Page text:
Jamal Murray erupts for 33, Nikola Jokic logs 17th triple-double in Nuggets win

Mike SInger, The Denver Post on

Published in Basketball

DENVER — If Jamal Murray was disappointed about being bypassed for the All-Star Game, he dwelled on it for five minutes.

Facing All-Star guard Steph Curry, Murray erupted for 33 points, and the Nuggets pounded the Warriors, 134-117 on Thursday night. Denver improved to 36-16 on the season, including 24-4 at Ball Arena.

Nikola Jokic authored his NBA-leading 17th triple-double, finishing with 22 points, 13 rebounds and 16 assists. Denver improved to 17-0 in games Jokic has registered a triple-double. Beyond the gaudy stats, it’s Jokic’s efficiency (he shot 9-of-13 from the floor) that has him in pole position for another MVP.

Aaron Gordon didn’t play Thursday night while nursing a sore ankle, but spot-starter Vlatko Cancar more than adequately replaced him. Cancar scored 17 points on 7 for 10 shooting. Kentavious Caldwell-Pope added 18 to the offensive onslaught.

Curry led the Warriors with 28 points, but Denver’s second-half defense stymied Golden State’s 3-point storm.

Bones Hyland, the subject of rampant trade rumors ahead of next week’s trade deadline, didn’t play.

The Nuggets will host the Hawks on Saturday to try and bolster their first-place record.

Denver’s gloves came off in the third quarter when they unleashed their full arsenal of offensive resources. Jokic sliced apart Golden State’s defense with his bevy of sly passes and wily looks. His triple-double came with more than a quarter and a half left in the game. The Nuggets’ offense soared when they coupled his unselfishness with Murray’s assertiveness. Murray’s incessant movement wasn’t too dissimilar from Curry’s on the other end. His swiveled into the lane off hard drives and hoisted from outside at every chance he got.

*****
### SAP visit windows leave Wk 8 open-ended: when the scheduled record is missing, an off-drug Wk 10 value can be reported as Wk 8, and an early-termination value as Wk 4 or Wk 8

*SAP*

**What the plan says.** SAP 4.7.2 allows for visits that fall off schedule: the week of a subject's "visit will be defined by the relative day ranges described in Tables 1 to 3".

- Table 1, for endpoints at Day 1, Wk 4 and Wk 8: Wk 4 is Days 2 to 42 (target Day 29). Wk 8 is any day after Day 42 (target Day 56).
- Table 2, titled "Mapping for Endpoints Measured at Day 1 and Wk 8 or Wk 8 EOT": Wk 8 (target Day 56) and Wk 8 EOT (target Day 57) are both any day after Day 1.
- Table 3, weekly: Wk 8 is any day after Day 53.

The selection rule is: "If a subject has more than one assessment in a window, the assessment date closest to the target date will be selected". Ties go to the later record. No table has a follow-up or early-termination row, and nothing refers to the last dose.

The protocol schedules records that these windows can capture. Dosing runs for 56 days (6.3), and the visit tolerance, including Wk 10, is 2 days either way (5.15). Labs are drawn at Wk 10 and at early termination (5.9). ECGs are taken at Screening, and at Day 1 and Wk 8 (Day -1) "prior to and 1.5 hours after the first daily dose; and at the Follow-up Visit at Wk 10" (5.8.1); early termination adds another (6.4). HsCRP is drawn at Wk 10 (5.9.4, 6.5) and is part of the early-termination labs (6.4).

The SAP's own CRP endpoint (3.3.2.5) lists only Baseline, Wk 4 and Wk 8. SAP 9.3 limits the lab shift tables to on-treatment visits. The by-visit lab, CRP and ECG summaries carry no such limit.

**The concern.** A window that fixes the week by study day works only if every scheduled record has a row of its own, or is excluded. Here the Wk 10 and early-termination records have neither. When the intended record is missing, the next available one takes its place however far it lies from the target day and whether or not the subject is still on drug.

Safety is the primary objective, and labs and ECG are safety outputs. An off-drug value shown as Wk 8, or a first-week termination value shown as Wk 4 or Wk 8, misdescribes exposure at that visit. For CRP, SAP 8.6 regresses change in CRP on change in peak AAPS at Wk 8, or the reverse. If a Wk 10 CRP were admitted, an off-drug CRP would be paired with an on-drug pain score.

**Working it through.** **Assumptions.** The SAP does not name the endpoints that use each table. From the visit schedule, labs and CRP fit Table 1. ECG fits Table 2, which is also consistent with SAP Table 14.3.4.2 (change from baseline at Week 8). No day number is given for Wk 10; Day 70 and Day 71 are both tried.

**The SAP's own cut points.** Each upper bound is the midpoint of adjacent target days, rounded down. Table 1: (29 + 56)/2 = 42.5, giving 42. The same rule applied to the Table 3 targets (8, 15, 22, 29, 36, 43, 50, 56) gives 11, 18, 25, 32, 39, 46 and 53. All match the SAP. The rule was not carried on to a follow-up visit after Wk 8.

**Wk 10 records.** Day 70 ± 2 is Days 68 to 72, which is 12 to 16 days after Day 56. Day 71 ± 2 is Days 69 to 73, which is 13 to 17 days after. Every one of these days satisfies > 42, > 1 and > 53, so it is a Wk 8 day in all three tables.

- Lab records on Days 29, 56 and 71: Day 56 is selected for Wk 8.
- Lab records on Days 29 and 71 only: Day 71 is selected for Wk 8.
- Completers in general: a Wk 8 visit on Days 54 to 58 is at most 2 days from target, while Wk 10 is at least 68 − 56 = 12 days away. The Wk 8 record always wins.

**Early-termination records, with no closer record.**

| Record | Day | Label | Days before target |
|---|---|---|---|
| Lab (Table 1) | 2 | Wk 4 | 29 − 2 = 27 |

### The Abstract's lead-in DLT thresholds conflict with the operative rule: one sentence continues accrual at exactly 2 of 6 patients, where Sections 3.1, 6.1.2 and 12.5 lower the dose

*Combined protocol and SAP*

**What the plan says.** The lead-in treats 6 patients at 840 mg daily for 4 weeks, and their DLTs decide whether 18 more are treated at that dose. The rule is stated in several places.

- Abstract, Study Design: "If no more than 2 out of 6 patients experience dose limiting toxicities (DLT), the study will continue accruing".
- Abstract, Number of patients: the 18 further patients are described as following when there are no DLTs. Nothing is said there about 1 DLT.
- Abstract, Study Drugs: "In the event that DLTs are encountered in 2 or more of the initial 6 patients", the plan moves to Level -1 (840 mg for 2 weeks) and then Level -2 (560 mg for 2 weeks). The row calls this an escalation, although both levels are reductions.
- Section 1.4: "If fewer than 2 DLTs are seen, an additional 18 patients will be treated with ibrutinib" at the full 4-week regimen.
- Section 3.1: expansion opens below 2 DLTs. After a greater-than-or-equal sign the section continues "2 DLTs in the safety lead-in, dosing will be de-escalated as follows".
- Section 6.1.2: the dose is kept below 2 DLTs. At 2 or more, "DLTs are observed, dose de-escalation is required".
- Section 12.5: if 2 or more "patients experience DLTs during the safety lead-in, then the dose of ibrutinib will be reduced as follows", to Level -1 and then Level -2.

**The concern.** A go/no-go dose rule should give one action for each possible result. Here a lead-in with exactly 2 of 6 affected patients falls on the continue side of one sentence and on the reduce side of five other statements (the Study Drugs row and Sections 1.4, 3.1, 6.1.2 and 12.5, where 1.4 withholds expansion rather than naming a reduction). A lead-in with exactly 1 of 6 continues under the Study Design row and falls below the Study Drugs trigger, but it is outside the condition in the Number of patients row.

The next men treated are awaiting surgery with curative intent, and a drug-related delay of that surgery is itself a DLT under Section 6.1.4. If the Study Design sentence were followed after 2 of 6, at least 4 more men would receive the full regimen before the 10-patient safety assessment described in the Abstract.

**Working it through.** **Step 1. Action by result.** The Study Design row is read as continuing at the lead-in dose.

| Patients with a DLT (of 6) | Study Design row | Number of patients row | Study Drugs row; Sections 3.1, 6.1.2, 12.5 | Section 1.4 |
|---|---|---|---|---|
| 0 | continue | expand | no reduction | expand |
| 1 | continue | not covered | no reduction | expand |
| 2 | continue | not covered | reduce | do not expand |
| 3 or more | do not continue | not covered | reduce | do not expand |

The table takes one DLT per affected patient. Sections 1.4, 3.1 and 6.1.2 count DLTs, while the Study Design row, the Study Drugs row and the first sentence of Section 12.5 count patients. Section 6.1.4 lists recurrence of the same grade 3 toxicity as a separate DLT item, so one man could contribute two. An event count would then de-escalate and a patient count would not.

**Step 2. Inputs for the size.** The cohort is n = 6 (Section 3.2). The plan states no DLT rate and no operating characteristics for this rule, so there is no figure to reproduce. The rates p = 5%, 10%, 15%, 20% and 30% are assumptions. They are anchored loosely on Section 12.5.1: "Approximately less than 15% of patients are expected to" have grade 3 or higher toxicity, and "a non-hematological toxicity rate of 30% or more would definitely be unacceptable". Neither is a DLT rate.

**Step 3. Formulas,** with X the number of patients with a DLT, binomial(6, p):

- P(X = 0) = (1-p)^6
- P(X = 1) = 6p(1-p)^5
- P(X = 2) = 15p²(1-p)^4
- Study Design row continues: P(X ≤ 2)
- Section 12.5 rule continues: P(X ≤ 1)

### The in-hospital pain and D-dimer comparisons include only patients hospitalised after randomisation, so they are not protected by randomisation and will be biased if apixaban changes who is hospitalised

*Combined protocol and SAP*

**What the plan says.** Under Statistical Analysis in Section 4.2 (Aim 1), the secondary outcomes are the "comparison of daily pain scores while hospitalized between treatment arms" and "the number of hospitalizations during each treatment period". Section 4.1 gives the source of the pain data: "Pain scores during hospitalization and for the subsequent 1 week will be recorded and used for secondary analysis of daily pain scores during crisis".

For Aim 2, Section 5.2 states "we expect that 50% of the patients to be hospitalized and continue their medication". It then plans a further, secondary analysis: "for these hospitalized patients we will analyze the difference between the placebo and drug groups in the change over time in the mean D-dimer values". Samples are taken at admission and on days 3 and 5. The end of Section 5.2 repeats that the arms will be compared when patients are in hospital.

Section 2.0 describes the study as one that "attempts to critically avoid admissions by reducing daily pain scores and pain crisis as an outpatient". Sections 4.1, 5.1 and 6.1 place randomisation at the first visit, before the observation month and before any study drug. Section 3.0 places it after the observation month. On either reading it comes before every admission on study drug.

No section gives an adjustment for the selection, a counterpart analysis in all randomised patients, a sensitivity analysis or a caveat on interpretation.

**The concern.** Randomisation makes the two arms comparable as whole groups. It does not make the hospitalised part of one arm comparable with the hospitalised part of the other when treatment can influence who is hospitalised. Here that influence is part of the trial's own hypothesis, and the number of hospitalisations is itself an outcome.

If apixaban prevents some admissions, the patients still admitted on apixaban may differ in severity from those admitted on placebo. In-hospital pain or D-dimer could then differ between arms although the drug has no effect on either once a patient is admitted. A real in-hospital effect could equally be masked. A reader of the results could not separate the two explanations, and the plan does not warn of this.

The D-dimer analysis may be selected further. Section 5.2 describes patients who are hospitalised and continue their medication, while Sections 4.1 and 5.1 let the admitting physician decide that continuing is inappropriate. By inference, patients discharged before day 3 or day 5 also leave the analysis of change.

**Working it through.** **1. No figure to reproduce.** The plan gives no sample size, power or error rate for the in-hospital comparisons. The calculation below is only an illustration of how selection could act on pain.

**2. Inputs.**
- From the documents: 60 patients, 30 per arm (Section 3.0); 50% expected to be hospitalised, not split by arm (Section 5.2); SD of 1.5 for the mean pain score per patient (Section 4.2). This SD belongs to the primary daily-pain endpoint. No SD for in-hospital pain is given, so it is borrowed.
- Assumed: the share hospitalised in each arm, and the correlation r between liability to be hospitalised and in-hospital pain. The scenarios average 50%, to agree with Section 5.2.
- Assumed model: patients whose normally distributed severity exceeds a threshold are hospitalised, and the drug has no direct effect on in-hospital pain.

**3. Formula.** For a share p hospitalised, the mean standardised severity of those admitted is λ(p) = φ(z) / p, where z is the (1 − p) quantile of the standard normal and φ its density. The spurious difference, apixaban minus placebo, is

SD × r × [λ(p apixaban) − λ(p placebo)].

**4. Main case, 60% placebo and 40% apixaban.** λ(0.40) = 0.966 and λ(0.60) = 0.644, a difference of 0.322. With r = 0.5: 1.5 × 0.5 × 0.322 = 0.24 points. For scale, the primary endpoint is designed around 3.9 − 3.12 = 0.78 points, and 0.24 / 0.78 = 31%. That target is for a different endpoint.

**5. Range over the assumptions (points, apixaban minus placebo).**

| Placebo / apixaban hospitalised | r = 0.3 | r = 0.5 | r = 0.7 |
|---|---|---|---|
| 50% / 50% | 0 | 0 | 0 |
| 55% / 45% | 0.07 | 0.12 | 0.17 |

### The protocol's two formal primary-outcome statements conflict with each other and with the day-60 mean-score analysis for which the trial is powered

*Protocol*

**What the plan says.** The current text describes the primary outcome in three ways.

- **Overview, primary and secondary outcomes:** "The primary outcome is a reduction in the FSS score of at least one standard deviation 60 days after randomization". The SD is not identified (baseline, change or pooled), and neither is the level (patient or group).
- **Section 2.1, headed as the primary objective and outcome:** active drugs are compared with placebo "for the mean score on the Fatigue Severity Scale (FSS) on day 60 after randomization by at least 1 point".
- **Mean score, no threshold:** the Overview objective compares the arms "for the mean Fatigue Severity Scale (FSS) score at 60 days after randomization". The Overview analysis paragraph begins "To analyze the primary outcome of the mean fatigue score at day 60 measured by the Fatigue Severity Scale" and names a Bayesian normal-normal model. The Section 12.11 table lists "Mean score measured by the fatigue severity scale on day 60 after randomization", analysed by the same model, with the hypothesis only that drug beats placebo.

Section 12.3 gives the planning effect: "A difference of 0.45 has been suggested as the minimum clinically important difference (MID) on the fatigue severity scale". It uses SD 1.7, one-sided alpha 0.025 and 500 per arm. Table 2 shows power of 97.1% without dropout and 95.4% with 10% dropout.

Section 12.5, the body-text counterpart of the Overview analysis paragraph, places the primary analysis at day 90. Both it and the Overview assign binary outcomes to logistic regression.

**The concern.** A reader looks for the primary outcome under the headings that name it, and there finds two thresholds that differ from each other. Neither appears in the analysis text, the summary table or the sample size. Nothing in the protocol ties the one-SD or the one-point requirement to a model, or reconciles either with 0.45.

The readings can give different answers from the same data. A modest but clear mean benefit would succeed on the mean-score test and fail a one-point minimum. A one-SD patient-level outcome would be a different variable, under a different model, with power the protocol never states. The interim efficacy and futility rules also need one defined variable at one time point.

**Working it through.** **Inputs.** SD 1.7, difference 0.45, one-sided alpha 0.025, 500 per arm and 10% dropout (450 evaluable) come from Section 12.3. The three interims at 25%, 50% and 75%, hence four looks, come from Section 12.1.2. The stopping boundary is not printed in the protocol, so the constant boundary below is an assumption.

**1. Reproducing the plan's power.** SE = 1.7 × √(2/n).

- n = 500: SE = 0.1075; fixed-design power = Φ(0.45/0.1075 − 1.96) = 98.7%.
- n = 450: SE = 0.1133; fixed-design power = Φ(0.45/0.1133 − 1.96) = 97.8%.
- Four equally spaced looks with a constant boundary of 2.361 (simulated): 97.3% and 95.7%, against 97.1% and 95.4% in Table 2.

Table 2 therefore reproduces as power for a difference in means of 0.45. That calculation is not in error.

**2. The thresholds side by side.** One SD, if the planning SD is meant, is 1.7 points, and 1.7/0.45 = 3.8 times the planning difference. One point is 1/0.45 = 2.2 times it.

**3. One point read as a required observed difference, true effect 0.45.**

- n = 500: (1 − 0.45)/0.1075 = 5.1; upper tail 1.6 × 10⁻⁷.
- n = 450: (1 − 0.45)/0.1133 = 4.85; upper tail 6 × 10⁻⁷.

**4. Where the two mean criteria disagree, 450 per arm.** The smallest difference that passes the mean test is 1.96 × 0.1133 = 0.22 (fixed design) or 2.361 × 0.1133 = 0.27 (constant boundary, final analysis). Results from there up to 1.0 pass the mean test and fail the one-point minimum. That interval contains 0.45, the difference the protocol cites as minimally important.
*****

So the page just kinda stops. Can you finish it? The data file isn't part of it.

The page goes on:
Murray’s 17 third-quarter points spearheaded Denver’s 105-91 lead going into the fourth quarter. They’d outscored Golden State 35-22 in the third to stake their lead.


There was obvious disappointment from Nuggets coach Michael Malone when he met with the media only moments after it was announced that both Gordon and Murray hadn’t been named All-Star reserves. Disgusted with Gordon’s absence and all that he’s meant to this year’s success, Malone played one of the only cards available to him.

“Who cares?” he said when asked about a lack of respect across the NBA. “… Who cares what anybody thinks?”

After stumping hard for Gordon and Murray, Malone essentially said it didn’t matter since this iteration of the Nuggets had far bigger goals than anything of the individual variety. Malone said the only opinions that mattered were inside their organization.

There were no ambiguities as to what Malone was prioritizing heading into Thursday night. Against the Warriors, he said, it always began at the 3-point line and their dizzying version of offense.

The Warriors shot a scorching 13-of-21 from outside in the first half, each triple more demoralizing than the last. It built the Warriors an 11-point lead, which Jokic systematically steamrolled. By the time Jokic was done with the first half, the Nuggets had a 70-69 lead, and Jokic was flirting with another triple-double.

His 15-point, 10-rebound, seven-assist half was ruthlessly efficient. He had three other double-digit scorers (Cancar, Caldwell-Pope and Murray) along with him. Murray, in particular, was aggressive, but Cancar filled in seamlessly while Gordon watched from the bench.


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